Tsujihara demonstrates that Japanese novelists are capable of the straight literary novel as opposed to the surrealist post-modern piece or purely crowd-pleasing thriller hit. Jasmine takes on the extremely tough issue of Sino-Japanese relationships against the backdrop of the 1989 Tiananmen affair and the '95 Kobe earthquake. Mo Hayder told us in tokyo that the country of Japan is composed almost entirely of gangsters covering up their complicity in the Nanjing Massacre opposed only by the young English women who risk life and fortune to bring out the truth. and was it Natsuo Kirino in Grotesque (Vintage International) who seems to think China is a country inhabited 80% by male prostitutes? (?) fortunately we have Tsujihara whose experiences of the Japanese community in Shanghai and the city itself are informed by his real life experience, so instead of stereotypes pandering to home audience appeal, we get nuance, local knowledge, and plenty of intertwining incidents, a diplomat and historian's eye view rather than paper-thin cut-out characters if the occasional didact's lesson steps in here or there.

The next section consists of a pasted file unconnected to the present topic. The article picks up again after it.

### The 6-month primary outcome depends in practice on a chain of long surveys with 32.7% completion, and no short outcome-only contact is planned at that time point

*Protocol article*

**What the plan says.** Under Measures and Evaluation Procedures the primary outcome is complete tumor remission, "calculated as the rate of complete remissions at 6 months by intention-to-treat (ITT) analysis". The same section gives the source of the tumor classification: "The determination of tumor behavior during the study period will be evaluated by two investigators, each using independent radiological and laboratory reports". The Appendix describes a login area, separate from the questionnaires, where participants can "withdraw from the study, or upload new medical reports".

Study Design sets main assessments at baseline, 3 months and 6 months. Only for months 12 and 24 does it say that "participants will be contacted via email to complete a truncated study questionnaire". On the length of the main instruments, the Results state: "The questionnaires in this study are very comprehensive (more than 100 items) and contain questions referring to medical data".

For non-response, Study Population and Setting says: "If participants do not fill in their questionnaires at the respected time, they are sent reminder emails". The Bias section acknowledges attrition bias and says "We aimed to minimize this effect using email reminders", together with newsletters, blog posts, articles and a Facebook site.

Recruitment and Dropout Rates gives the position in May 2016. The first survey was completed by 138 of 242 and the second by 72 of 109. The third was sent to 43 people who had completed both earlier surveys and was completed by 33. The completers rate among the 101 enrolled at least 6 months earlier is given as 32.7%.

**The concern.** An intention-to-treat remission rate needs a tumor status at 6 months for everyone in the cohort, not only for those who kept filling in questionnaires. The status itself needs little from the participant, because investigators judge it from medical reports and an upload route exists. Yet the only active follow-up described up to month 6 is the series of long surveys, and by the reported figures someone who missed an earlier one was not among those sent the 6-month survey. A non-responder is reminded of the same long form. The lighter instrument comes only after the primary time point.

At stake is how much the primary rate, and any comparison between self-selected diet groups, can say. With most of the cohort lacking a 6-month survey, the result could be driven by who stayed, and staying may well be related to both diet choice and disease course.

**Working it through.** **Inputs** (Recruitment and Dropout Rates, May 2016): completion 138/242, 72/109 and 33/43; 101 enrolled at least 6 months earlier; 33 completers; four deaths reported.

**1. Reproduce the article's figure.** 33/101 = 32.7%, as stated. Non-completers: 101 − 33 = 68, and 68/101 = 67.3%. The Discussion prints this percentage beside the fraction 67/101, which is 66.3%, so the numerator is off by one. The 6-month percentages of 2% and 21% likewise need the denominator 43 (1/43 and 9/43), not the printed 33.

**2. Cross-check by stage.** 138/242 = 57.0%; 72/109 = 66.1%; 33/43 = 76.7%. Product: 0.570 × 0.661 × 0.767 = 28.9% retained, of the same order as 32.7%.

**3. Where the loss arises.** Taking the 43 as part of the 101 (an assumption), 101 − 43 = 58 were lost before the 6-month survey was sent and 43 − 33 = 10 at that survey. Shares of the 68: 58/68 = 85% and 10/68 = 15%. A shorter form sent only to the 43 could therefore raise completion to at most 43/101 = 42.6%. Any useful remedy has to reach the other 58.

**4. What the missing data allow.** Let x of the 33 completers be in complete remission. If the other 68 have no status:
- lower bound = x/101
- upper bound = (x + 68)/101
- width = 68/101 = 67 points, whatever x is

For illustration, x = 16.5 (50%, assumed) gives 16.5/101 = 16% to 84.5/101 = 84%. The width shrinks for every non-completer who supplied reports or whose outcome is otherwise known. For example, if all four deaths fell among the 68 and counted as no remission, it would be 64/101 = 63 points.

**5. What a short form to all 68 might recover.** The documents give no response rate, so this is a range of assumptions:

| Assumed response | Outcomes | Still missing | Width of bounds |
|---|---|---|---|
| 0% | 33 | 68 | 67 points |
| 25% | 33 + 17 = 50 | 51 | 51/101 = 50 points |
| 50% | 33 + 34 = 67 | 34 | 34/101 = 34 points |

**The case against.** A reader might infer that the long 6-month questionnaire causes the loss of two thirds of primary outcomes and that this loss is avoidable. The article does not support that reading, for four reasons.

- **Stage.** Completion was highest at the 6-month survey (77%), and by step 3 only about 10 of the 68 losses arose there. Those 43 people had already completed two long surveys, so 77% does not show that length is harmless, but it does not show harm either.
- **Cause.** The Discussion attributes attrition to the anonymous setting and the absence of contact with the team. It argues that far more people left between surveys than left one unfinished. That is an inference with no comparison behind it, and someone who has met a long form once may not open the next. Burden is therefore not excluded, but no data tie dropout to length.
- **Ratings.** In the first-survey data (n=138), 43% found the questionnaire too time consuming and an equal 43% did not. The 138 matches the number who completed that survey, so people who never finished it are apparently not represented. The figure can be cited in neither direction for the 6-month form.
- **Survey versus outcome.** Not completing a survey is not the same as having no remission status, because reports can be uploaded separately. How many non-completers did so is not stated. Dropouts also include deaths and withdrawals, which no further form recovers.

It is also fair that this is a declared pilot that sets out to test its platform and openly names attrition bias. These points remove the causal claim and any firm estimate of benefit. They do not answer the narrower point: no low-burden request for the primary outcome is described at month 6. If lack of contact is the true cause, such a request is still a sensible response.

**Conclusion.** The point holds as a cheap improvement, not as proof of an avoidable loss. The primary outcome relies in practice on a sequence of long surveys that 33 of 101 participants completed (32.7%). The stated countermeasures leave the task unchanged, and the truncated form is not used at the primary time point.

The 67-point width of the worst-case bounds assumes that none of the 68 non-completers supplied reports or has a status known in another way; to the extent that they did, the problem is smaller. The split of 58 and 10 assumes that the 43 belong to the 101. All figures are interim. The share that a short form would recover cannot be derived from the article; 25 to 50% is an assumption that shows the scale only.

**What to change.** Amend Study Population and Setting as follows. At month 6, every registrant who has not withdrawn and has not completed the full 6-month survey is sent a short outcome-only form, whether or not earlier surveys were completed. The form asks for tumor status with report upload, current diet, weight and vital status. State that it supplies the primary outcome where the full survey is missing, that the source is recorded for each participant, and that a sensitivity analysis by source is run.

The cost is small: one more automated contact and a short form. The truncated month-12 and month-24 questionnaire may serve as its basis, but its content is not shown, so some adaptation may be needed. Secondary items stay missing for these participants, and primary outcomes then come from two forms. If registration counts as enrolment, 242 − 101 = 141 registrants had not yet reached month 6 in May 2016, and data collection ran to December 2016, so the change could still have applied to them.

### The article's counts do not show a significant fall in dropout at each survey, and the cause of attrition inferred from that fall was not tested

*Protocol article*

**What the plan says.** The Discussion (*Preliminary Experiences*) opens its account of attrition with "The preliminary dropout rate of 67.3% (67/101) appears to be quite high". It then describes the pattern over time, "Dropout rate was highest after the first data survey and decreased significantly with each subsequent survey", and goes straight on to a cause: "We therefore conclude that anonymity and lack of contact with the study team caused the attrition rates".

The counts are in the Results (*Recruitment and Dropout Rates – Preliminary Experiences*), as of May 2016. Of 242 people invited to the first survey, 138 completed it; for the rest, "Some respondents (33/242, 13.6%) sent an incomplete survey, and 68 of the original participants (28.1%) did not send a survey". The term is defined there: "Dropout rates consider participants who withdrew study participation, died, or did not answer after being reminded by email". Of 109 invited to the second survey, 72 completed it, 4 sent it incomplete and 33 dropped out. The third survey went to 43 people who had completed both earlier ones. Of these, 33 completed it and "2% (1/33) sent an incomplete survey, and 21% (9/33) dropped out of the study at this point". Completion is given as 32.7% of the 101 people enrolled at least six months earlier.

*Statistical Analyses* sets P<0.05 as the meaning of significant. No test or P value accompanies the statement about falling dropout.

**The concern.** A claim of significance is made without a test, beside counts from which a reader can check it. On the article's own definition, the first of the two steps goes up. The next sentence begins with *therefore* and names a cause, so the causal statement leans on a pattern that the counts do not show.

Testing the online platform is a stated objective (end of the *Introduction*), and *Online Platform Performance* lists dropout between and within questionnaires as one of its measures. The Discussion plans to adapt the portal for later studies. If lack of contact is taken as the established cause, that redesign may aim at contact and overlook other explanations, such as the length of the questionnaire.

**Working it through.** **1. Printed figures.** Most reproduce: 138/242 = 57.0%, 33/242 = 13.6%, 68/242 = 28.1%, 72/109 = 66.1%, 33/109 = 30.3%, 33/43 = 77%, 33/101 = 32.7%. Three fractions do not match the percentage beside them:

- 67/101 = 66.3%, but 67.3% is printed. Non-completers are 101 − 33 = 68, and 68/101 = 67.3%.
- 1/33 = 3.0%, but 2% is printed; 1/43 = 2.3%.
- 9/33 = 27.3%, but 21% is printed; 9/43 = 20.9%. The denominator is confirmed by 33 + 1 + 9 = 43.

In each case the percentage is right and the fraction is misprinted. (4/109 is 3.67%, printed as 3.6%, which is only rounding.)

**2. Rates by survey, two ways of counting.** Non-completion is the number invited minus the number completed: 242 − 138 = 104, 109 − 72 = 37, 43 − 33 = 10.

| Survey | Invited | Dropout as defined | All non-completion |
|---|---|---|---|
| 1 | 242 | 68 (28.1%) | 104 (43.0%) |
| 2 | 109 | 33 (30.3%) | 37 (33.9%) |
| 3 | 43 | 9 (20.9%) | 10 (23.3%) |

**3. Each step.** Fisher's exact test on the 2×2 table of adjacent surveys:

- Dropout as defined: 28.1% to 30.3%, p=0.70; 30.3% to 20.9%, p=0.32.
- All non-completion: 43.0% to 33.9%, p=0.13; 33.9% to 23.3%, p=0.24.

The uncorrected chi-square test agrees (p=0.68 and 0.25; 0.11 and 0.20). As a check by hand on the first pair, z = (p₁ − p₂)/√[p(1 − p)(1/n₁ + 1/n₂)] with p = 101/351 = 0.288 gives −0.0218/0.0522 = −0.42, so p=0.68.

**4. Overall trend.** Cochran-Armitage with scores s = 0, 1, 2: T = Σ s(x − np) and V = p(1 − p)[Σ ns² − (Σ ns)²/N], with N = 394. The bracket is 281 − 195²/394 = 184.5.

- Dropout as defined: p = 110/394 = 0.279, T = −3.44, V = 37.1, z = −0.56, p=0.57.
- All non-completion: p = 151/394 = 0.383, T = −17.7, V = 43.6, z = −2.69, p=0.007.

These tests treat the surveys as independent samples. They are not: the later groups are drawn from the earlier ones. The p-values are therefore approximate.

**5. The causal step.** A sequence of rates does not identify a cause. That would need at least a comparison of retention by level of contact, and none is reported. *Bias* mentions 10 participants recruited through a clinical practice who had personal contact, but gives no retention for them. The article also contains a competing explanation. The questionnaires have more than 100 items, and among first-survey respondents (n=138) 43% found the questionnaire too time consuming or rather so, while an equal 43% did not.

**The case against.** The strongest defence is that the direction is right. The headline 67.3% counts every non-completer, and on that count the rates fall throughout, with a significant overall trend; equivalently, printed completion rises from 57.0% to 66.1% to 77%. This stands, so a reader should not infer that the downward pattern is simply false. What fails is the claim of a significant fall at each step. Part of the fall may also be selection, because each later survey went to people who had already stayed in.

oddly enough, I found this novel's tone similar to the 1992 bestseller Fatherland: A Novel. anyone is free to disagree, of course, but the idea of people searching for things in a totalitarian country whilst various underground or police forces battled has the same airy, but gray-toned mood feel as a fictional Germany in the 60s. hmmm. finally, the ending is really quite good. congrats to Tsujihara on his impressive 2004 work, and to the Cultural Affairs Ministry for subsidizing this English translation. 5/5